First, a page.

In the Berkshires



(that’s “Birkshires” and not “Barkshires” by the way)

Overcast and showery weather meant that we didn’t feel too bad about planning a day which was going to be mostly spent indoors.  We had a few ideas up our sleeve, for this area is packed with interesting places to visit and beautiful homes to see.




We began with somewhere we’d been before but were eager to see again.  The last time we were here, we knew little of Norman Rockwell’s work but were immediately captivated by his art and the insight it offered to the world at that time.




The museum is a fine, modern building set in parkland and from the minute we stepped inside, we remembered what made it so special.  There’s the same warmth about the place as emanates from the art on the walls and a feel-good atmosphere soon brings a smile to the face.




Of course, there are many familiar images on the walls here, including this one of Ruby Bridges going to school and during her introductory talk, docent Meg gave us an overview of Norman Rockwell’s life and work.




He frequently worked from photographs, taking care to create as near exact image as he could to prepare for the final painting.  I found it interesting to see the preparatory work and the features which didn’t quite make it to the last and final painting.




In some cases, pretty major changes were made to emphasise a point, make a statement or simply to strengthen the composition.




Above all, the observations and attention paid to every small detail never fails to amuse and I could spend ages standing and looking at each picture for that very reason.




Another side exhibition was showing in a couple of rooms.  Here, the unknown illustrations by Edward Hopper provided a contrasting style to the permanent Rockwell collection, depicting a rather more glamorous world of theatre and the arts.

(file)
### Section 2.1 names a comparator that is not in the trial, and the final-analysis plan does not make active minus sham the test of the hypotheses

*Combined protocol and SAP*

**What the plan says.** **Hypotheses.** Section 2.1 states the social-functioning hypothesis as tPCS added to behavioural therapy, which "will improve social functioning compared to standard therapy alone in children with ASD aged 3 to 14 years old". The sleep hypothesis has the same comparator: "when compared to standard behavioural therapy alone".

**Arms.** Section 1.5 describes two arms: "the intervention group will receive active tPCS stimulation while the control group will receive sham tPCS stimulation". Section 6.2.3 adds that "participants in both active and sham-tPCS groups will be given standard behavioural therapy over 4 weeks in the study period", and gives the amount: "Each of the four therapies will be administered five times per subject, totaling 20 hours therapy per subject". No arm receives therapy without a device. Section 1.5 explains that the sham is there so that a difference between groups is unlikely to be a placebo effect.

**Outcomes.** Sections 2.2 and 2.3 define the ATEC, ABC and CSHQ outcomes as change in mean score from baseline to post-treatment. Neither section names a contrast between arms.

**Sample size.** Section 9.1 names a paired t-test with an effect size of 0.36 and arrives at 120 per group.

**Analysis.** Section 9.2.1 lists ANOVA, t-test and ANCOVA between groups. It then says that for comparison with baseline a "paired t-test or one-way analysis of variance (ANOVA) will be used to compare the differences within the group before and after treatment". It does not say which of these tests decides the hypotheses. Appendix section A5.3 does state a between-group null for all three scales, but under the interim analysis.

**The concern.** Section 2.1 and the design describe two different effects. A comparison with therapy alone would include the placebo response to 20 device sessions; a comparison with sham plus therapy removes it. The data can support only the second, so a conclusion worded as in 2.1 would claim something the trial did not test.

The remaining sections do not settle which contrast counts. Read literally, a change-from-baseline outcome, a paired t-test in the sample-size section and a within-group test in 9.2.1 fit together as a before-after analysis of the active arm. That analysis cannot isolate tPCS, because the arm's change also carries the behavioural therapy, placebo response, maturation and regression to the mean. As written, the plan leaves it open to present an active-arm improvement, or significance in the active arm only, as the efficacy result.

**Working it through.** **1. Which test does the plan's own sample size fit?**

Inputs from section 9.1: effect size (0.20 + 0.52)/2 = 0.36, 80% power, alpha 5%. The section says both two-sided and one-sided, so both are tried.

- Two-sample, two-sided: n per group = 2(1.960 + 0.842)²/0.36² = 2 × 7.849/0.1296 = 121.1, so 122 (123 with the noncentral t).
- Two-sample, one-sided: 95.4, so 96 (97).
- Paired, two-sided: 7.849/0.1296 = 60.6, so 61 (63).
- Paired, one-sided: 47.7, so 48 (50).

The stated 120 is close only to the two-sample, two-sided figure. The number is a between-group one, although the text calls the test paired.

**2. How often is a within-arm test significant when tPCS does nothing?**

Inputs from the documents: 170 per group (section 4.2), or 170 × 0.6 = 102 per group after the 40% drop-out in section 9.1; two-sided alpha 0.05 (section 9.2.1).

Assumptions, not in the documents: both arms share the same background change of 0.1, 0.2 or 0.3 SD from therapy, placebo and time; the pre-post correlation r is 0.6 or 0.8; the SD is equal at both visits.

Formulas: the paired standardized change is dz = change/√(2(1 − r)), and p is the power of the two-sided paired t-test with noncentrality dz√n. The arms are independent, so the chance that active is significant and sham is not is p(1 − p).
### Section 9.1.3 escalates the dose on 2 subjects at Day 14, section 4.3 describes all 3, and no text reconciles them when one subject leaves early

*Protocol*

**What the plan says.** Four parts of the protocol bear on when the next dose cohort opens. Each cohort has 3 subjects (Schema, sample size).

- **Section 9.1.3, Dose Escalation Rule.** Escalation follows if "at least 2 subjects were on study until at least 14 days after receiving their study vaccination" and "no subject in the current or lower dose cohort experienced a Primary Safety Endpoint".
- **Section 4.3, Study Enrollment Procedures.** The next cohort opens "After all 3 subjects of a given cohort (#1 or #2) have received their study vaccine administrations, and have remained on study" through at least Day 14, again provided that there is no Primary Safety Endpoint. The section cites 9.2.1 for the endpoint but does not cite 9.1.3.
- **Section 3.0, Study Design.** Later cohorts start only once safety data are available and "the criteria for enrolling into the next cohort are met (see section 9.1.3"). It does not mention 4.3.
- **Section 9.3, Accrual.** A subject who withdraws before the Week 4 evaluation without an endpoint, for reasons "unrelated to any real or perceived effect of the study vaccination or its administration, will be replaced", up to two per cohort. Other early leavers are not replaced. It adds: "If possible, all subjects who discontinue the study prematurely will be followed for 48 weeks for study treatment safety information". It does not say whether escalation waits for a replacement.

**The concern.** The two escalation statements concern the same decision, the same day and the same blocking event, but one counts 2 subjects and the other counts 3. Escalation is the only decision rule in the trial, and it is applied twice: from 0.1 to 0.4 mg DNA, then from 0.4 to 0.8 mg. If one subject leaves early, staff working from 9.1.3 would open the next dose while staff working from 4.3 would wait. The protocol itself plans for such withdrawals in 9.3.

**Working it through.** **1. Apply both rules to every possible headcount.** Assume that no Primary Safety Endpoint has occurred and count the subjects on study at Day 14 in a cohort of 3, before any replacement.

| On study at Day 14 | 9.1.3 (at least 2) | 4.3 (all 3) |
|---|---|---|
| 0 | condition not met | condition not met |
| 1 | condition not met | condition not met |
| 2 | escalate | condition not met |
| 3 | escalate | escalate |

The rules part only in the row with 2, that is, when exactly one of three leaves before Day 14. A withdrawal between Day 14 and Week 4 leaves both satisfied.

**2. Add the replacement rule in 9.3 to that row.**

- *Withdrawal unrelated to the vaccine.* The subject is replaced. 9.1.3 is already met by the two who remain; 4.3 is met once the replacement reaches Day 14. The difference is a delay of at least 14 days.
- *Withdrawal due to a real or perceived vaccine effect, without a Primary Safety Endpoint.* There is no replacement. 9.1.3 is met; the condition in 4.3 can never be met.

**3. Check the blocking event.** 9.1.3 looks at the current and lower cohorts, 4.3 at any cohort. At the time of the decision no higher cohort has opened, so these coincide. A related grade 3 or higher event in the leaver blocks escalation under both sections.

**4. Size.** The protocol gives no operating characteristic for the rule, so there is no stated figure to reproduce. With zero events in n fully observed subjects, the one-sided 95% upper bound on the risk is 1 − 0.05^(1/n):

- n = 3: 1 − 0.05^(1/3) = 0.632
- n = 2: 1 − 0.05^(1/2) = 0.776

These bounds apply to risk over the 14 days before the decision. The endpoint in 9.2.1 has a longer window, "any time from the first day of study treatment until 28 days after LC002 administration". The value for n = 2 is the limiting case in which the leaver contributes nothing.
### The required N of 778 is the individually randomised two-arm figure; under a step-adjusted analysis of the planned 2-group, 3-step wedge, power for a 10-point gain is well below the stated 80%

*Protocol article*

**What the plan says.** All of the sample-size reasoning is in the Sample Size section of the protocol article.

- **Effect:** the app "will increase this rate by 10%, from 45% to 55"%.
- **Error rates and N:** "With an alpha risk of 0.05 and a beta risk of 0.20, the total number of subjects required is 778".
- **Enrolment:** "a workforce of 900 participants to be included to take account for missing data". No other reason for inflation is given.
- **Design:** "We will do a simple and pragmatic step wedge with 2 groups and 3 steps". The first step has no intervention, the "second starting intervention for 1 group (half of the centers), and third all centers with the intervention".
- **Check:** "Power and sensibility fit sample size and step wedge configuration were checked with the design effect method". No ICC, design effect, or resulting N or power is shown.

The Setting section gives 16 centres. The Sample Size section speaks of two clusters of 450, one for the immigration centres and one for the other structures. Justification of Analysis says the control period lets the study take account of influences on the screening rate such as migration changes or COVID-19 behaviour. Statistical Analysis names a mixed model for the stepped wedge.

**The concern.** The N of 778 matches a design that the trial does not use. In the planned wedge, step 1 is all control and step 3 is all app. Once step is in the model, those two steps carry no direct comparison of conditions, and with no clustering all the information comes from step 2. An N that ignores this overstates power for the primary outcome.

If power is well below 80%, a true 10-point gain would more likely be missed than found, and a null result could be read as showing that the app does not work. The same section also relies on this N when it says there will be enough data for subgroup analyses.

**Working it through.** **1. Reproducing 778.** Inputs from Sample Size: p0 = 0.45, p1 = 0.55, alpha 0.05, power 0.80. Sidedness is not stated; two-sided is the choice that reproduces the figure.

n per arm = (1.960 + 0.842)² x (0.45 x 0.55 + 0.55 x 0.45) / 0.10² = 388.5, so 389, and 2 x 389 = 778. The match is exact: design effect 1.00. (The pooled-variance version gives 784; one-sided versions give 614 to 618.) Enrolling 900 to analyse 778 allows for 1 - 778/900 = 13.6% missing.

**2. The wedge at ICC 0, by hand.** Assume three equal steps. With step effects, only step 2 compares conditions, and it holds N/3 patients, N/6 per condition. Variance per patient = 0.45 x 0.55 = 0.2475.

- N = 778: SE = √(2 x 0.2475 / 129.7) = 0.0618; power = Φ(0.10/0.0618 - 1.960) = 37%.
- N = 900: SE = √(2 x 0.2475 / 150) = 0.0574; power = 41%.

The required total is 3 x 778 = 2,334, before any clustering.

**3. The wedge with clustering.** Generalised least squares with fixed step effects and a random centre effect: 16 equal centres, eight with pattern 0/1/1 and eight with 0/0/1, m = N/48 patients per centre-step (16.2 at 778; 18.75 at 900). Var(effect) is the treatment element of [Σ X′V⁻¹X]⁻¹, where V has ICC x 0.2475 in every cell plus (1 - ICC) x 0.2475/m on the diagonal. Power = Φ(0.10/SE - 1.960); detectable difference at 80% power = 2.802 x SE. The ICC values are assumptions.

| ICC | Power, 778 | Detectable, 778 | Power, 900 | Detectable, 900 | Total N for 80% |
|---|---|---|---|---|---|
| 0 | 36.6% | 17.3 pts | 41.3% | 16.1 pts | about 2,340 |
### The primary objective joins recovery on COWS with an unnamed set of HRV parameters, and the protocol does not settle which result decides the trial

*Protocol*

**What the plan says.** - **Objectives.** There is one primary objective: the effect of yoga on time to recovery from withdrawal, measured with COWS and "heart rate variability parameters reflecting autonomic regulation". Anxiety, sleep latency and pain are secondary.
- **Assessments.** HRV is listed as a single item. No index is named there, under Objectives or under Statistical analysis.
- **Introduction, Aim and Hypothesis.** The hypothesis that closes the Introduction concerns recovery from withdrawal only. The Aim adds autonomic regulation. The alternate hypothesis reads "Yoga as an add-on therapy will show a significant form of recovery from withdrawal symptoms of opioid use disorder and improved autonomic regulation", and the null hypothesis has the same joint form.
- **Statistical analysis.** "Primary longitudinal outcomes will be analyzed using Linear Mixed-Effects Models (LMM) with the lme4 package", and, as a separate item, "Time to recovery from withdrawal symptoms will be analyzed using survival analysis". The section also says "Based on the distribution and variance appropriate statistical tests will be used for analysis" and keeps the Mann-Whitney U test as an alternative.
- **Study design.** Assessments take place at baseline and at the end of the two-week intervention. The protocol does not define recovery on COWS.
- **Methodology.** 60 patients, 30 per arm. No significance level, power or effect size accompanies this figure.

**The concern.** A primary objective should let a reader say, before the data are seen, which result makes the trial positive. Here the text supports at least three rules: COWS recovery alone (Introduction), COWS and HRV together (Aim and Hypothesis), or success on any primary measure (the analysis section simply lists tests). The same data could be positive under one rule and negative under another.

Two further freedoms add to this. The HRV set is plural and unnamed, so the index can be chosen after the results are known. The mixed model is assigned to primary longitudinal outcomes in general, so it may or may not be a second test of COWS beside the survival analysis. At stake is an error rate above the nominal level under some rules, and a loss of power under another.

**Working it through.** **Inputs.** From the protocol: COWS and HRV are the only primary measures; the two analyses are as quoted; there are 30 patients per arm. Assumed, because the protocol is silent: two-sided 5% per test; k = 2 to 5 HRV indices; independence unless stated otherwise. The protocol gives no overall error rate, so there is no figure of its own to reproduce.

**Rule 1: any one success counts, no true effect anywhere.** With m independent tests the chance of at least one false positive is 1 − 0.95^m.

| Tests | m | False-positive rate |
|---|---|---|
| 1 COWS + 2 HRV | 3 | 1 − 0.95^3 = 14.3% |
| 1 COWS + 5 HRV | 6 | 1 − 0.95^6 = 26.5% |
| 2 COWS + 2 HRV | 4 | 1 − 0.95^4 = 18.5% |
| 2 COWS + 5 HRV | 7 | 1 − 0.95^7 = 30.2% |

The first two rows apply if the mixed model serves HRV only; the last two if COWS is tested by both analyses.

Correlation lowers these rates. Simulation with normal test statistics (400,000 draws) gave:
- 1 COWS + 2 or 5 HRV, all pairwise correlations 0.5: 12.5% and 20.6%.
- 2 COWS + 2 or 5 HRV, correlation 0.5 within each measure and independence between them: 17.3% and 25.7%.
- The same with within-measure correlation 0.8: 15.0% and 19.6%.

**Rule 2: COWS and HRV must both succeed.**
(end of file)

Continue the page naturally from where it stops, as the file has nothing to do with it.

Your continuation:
Before we left, we wandered over to Norman Rockwell’s studio, in a barn which had been moved from its original site next to his former home in Stockbridge.  It’s always interesting to see such places and here the neat and tidy nature of the man shone through, even in his absence.




Our next stop was in Stockbridge for a spot of lunch and a mooch around the main street depicted in one of Rockwell’s most familiar works.  On this dreary, rainy day, sadly it wasn’t looking at its best, but the iris along the pathway to the library provided a glorious shot of colour and the friendly service in the village cafe made for a happy hour or so.  Later, buying a couple of things in the Yankee Candle store, the assistant pointed out the location of one of the paintings we’d seen earlier, because this shop is in what used to be the old town hall.  The window in The Marriage License is now the shop doorway and the shop assistants now stand where the young couple are shown in the picture.

Decision time now.  Should we visit the home of Sculptor Daniel Chester French, recommended by Jane and Allan?  Or perhaps visit Naumkeg Museum and Gardens, reputedly rather more than the “cottage” description we’d read earlier?  Or had we reached cultural saturation point for today?  Probably so.




Mary remembered passing the Crane Paper Mill yesterday, where the paper for US banknotes is made and where there was a small visitor centre.  We were there in less than half an hour and noting the very limited opening hours on the sign, counted ourselves lucky that on this particular afternoon it was open.




There was a small museum on site and a guided showing about the manufacture of banknotes, particularly focusing on the security features of the new $100 bill.  This family owned company, now run by the seventh generation has the monopoly on this business and though social stationery is still manufactured by them, the vast bulk of their work is the banknotes.




Examples of their products were on display in the museum and I found it interesting to read the kind responses sent to those who had written following sad events.  I liked the card sent by former President Johnson and his wife on their return “to private life”, though I doubt vey much that it was anything of the kind.




A small shopping opportunity here, a rather larger one on the way home at an outlet shopping centre and the day was done.  Just time for a couple of cups of tea to spill over the road atlas back at the hotel, for us to clear it up and dry the pages with a hair dryer before it was time to go out for supper.

There is never a dull moment on a road trip!

Into New York

Mile Zero